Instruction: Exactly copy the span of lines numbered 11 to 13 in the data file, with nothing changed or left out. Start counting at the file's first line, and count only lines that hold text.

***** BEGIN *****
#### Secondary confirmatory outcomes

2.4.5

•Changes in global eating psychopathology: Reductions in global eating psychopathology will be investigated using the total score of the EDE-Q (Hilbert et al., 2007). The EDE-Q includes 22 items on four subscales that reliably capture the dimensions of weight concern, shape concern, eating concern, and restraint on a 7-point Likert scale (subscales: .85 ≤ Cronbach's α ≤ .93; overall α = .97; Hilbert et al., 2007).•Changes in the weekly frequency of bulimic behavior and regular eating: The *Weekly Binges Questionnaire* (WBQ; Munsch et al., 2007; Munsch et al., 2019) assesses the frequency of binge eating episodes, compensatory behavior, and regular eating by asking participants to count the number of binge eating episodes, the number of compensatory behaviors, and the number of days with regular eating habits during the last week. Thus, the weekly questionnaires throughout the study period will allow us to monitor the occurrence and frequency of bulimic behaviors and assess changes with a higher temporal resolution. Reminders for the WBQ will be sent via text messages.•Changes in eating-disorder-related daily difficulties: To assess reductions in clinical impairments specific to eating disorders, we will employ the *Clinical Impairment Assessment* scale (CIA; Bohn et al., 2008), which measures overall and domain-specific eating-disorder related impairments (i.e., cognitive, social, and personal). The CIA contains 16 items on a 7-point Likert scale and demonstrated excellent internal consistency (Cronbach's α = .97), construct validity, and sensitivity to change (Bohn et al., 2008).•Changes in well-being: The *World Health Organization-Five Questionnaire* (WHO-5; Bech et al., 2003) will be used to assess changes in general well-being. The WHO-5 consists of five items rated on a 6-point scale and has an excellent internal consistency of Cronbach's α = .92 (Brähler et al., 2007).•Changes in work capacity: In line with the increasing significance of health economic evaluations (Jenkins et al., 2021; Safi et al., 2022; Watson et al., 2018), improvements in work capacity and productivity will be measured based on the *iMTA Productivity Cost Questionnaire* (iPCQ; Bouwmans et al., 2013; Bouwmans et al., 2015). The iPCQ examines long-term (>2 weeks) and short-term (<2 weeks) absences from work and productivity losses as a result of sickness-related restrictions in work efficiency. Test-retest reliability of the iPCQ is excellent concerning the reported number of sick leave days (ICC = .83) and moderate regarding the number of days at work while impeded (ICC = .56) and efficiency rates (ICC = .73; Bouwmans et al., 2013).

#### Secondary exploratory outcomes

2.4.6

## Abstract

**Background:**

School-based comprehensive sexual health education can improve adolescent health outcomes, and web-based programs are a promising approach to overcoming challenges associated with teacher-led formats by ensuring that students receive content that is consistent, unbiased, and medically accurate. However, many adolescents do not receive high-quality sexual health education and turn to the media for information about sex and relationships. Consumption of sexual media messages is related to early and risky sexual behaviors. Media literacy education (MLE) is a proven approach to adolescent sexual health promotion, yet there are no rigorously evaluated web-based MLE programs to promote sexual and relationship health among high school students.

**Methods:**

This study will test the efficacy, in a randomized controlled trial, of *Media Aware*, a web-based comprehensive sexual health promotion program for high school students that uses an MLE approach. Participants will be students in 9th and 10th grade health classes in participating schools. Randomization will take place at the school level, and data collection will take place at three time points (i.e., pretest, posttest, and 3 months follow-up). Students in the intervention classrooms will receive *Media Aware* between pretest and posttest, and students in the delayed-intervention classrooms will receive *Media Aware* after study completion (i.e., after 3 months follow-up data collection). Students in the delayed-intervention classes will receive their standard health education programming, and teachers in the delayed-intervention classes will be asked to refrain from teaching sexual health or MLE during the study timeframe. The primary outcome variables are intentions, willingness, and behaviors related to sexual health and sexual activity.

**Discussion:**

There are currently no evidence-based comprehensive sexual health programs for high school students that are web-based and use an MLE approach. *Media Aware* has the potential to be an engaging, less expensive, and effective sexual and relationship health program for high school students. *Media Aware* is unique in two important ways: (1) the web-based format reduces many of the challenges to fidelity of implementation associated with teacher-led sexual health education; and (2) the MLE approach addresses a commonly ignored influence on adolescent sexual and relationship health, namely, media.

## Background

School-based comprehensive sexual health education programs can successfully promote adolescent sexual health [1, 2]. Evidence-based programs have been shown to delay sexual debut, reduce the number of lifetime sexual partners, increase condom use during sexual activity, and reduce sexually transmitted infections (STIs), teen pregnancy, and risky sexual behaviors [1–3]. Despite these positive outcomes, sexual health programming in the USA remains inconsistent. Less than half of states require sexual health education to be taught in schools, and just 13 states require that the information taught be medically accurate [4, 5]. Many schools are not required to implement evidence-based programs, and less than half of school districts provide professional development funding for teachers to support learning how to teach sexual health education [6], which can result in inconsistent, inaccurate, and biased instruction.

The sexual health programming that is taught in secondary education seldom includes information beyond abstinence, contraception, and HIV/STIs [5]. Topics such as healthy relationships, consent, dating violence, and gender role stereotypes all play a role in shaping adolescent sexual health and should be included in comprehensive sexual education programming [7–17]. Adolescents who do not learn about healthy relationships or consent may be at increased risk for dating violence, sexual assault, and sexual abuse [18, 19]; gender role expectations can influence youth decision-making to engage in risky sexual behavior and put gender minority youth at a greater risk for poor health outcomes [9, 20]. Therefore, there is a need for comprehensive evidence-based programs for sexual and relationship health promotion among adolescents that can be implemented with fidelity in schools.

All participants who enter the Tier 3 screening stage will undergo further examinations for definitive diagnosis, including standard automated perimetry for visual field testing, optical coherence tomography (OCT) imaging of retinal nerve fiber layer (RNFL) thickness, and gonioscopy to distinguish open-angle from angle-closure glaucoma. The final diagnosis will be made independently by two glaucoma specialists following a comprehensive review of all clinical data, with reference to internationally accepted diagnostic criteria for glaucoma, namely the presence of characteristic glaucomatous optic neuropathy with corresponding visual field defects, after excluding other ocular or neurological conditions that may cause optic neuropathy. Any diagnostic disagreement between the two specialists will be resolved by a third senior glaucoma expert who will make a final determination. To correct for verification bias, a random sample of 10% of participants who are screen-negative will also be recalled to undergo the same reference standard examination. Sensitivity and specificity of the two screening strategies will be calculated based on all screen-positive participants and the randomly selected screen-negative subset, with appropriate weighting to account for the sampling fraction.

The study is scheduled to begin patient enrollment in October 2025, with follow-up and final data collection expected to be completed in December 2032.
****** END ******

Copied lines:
**Discussion:**

There are currently no evidence-based comprehensive sexual health programs for high school students that are web-based and use an MLE approach. *Media Aware* has the potential to be an engaging, less expensive, and effective sexual and relationship health program for high school students. *Media Aware* is unique in two important ways: (1) the web-based format reduces many of the challenges to fidelity of implementation associated with teacher-led sexual health education; and (2) the MLE approach addresses a commonly ignored influence on adolescent sexual and relationship health, namely, media.

## Background